Guidance Isn't All about Choosing a CollegeAs coordinator...

LETTERS TO THE EDITOR

July 29, 1995

Guidance Isn't All about Choosing a College

As coordinator of guidance services for Baltimore public schools, I need to respond to the article of July 6 on the CollegeBound Foundation.

I was quite disappointed to read Jean Thompson's article and find repeated and inexplicable negative references to the Baltimore City public schools and the work of the school guidance counselors.

I am particularly concerned because I have felt that the working relationship between CollegeBound and the Office of Guidance Services has been a highly positive one over the past two years.

To my knowledge, counselors and CollegeBound staff have been working together at all school sites, effectively and without friction. Consequently, I would like to make several points regarding the article.

First of all, the emphasis of CollegeBound being outside the system is misplaced. The relationship is and has been a strong partnership working together to serve the children of Baltimore City.

The vision of Superintendent Walter Amprey has been to reach out to the community and draw in agencies and resources to work in partnership to improve the work of the schools.

Characterizing such efforts as coming from outside an overwhelmed and inefficient system is neither helpful nor accurate.

Secondly, the CollegeBound workers are not guidance counselors in either background or training. They assist the students by disseminating information and helping with the completion of forms etc., but are not qualified to provide guidance to students concerning the college search and selection process.

As the article rightly points out and the research cited supports, last-dollar financing is extremely valuable and can even be decisive in whether a student ultimately chooses college.

The CollegeBound Foundation serves a vitally important role in providing the financial support for students that can mean the difference in college attendance.

No one's interests are served, however, by suggesting that any organization can deliver more than what is actually possible.

Finally, the article refers to two students from the Baltimore Polytechnic Institute in the early 1990s who appear to have received less than adequate guidance services.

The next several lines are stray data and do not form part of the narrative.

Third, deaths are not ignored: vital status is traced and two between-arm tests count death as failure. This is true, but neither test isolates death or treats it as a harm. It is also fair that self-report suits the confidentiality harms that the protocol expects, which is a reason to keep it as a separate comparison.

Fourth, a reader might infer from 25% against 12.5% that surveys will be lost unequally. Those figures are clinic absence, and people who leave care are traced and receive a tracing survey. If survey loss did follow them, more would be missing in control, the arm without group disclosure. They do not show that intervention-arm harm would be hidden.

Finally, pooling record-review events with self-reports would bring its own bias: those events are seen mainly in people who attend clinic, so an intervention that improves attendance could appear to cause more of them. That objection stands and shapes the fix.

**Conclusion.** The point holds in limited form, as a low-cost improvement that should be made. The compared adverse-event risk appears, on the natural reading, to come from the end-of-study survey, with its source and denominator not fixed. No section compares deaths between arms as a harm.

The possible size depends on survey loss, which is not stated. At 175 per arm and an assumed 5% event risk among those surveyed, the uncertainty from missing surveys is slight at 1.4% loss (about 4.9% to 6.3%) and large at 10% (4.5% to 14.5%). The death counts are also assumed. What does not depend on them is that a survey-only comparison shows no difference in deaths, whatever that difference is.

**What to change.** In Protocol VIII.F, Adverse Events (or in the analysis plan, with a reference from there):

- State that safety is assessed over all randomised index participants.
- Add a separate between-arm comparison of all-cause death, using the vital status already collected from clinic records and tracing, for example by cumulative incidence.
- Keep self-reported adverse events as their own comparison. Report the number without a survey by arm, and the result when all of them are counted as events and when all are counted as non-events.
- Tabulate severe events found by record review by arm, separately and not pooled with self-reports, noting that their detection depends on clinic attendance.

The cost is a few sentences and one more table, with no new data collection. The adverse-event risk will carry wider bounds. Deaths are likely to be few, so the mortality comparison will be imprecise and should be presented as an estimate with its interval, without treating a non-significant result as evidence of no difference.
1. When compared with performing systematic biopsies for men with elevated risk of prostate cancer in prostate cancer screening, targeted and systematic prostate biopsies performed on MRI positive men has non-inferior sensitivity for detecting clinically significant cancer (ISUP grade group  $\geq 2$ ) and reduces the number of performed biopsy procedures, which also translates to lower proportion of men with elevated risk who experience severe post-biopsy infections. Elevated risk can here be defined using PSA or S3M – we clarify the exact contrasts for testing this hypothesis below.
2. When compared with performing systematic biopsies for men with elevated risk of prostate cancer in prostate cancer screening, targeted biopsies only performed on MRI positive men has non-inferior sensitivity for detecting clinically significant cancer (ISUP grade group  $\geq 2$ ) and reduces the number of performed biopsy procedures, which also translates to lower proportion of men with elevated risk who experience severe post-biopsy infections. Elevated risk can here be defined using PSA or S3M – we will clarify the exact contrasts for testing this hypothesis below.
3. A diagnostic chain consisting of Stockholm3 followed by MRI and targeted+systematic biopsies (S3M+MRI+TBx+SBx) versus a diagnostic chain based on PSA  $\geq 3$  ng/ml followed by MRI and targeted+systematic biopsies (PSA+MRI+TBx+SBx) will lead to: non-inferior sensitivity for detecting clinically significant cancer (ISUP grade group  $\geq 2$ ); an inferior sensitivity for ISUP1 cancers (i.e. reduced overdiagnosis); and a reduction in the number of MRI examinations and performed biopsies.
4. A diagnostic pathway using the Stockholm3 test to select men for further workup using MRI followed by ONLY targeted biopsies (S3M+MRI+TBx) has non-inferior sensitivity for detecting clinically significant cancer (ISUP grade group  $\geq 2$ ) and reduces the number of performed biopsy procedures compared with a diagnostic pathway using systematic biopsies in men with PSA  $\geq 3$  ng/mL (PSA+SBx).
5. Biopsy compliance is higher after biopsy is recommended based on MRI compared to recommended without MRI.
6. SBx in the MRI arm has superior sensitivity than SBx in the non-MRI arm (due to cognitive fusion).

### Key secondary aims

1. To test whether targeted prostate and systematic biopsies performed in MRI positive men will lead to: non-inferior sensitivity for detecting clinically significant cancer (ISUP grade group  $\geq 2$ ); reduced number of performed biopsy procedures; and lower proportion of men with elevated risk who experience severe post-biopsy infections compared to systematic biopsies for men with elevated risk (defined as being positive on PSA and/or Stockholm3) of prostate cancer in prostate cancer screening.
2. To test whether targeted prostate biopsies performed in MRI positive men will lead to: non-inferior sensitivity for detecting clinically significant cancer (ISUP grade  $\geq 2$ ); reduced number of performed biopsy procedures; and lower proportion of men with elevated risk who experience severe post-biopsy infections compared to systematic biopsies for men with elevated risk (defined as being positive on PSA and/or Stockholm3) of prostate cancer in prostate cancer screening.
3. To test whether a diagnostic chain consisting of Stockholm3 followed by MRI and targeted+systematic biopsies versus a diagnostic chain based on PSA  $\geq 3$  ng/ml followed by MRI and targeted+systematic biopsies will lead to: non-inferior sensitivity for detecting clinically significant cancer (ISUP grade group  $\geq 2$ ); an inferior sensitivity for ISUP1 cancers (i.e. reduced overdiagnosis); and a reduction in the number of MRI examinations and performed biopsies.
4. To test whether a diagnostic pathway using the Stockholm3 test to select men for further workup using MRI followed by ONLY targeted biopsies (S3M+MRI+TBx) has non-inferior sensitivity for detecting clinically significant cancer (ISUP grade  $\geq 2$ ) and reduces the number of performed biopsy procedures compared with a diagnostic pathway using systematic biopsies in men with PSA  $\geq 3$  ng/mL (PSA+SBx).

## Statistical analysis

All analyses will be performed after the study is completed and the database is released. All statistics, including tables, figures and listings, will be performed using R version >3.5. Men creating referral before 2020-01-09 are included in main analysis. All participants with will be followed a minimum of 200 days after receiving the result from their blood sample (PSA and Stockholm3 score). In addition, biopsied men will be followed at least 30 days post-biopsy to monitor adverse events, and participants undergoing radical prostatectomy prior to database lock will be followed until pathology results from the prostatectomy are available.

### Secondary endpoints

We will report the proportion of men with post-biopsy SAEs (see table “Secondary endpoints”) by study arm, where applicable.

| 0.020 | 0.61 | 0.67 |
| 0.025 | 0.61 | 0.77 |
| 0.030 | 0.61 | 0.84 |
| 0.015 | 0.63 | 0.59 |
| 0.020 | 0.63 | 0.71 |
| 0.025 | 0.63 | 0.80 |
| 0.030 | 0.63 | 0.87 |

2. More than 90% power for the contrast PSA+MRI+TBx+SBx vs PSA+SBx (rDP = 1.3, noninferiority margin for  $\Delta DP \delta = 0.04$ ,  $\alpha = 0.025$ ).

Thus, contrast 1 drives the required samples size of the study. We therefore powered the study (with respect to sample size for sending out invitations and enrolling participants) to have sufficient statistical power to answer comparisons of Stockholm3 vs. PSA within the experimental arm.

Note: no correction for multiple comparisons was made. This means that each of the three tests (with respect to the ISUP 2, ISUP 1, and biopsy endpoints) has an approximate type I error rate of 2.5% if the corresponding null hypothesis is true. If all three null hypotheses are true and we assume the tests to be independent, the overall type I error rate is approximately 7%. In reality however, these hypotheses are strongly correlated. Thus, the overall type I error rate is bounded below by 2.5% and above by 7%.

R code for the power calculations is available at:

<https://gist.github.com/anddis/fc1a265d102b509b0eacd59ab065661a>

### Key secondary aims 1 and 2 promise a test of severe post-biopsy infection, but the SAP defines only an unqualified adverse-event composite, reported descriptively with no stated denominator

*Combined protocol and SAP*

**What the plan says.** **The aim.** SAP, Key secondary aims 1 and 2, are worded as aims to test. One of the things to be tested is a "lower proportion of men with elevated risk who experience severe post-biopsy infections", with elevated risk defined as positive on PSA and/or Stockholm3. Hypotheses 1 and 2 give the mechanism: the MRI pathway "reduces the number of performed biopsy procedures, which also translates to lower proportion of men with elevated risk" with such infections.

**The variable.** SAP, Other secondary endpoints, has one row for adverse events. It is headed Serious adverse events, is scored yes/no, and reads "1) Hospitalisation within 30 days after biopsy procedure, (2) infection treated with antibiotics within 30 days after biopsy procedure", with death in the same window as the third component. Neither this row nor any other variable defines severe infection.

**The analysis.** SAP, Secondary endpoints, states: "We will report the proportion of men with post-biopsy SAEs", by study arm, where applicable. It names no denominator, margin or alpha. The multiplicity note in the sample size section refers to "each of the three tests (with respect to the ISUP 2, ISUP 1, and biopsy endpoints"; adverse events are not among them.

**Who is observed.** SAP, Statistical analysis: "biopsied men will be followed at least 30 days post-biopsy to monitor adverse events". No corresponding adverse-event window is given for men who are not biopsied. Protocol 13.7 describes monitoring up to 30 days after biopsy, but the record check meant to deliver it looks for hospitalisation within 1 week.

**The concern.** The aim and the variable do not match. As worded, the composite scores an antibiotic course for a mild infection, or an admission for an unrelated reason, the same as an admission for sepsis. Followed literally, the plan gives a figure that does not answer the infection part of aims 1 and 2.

Interestingly enough, it was during this period that this school had reduced its guidance staff drastically to try a different model. The results speak for themselves. Last year the school hired additional guidance staff, recognizing the importance of this service.

It is unfortunate that a negative slant characterized what should have been a positive article.

I believe that organizations committed to achieving the same goals for the benefit of children should celebrate each other's successes and join hands in getting the work done. I have tried very hard to make that the goal of all that we do in guidance services.

It is my hope that this approach to partnerships will be adopted by all of those groups that choose to work with the Baltimore city schools on behalf of children.

Patrick J. Perriello

Baltimore

The writer is an assistant superintendent in the Division of Curriculum and Instruction of Baltimore City public schools.

Samuel L. Banks, Lover of Words and Ideas

I was saddened to learn of the death of Samuel Banks.

His ardent responses to the many questions of the day in the letters section of The Sun spoke to his sincere feelings and deep commitment.

While I disagreed at times with his solutions, I always enjoyed and benefited from his writings.

It will be some time before anyone attains his skill and dedication as a dynamic spokesman for the people of Baltimore as well as the rest of Maryland. The letters portion of the paper will suffer as a result of his passing.

R. D. Bush

Columbia

It took only a reading of the first sentence of a letter to the editor to recognize the author as Samuel L. Banks. The gentleman loved words and celebrated their meaning.

One of my contemporaries said a dictionary was needed to understand his commentary, but a conversation with Dr. Banks belied that observation.

His educational and humanitarian accomplishments will surely be emphasized, but this teacher will miss his frequently published outraged reactions to social injustices and his belief in the worth of our youth.

McNair Taylor

Baltimore

I have read and re-read your July 21 editorial on the late Samuel L. Banks and believe, as so often happens with The Sun, that you really missed totally the essence of the man.

You extol mainly his never-ending quest for "justice and equal opportunity. You, in fact, mention at another place in the piece that he was a "tireless champion of equal opportunity."

Where I believe you miss the real man is that he was, of course, so much more. He was so very much more.

Dr. Banks believed in human dignity. He strove for acceptance of all mankind on a simple level of plain "human dignity."

The fact that you saw him only as demanding "improvement in the lives of his fellow African-Americans" is very sad. That makes him out as so very one-dimensional.

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